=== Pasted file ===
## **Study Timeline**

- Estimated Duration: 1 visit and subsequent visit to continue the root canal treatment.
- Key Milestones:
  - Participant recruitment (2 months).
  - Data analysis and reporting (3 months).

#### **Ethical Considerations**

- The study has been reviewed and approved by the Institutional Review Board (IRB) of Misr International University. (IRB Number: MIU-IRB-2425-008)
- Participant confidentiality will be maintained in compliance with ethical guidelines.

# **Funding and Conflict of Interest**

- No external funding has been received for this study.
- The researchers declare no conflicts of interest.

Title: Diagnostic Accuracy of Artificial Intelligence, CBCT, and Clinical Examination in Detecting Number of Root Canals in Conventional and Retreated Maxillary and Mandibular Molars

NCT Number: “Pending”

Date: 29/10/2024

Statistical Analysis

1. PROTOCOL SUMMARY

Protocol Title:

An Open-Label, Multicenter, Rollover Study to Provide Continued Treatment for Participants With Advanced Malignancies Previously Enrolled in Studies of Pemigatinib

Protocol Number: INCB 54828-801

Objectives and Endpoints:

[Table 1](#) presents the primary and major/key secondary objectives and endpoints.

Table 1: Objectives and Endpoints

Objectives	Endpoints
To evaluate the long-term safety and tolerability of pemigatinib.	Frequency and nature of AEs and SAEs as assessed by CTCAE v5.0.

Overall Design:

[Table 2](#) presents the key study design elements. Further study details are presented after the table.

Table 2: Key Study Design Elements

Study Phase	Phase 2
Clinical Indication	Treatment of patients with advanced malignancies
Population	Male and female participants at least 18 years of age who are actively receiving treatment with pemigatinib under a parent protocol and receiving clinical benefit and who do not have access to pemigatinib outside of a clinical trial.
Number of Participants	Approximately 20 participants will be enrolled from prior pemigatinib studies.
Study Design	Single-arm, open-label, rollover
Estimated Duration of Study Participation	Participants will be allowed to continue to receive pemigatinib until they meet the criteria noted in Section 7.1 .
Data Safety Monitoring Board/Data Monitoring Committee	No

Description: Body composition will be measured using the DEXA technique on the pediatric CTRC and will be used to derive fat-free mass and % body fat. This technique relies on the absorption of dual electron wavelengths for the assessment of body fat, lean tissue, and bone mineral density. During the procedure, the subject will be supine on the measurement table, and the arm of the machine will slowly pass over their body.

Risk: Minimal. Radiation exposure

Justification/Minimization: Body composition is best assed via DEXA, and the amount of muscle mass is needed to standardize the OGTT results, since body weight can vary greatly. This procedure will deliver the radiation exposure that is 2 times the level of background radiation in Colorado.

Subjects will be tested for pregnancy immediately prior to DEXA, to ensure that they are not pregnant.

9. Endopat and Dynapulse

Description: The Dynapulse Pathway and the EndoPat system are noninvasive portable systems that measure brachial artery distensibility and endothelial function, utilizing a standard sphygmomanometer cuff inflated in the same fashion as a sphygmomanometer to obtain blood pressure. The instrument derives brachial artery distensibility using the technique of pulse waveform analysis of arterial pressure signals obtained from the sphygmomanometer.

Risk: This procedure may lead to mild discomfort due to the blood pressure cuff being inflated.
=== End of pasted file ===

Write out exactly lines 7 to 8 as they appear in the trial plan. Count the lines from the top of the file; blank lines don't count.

- The study has been reviewed and approved by the Institutional Review Board (IRB) of Misr International University. (IRB Number: MIU-IRB-2425-008)
- Participant confidentiality will be maintained in compliance with ethical guidelines.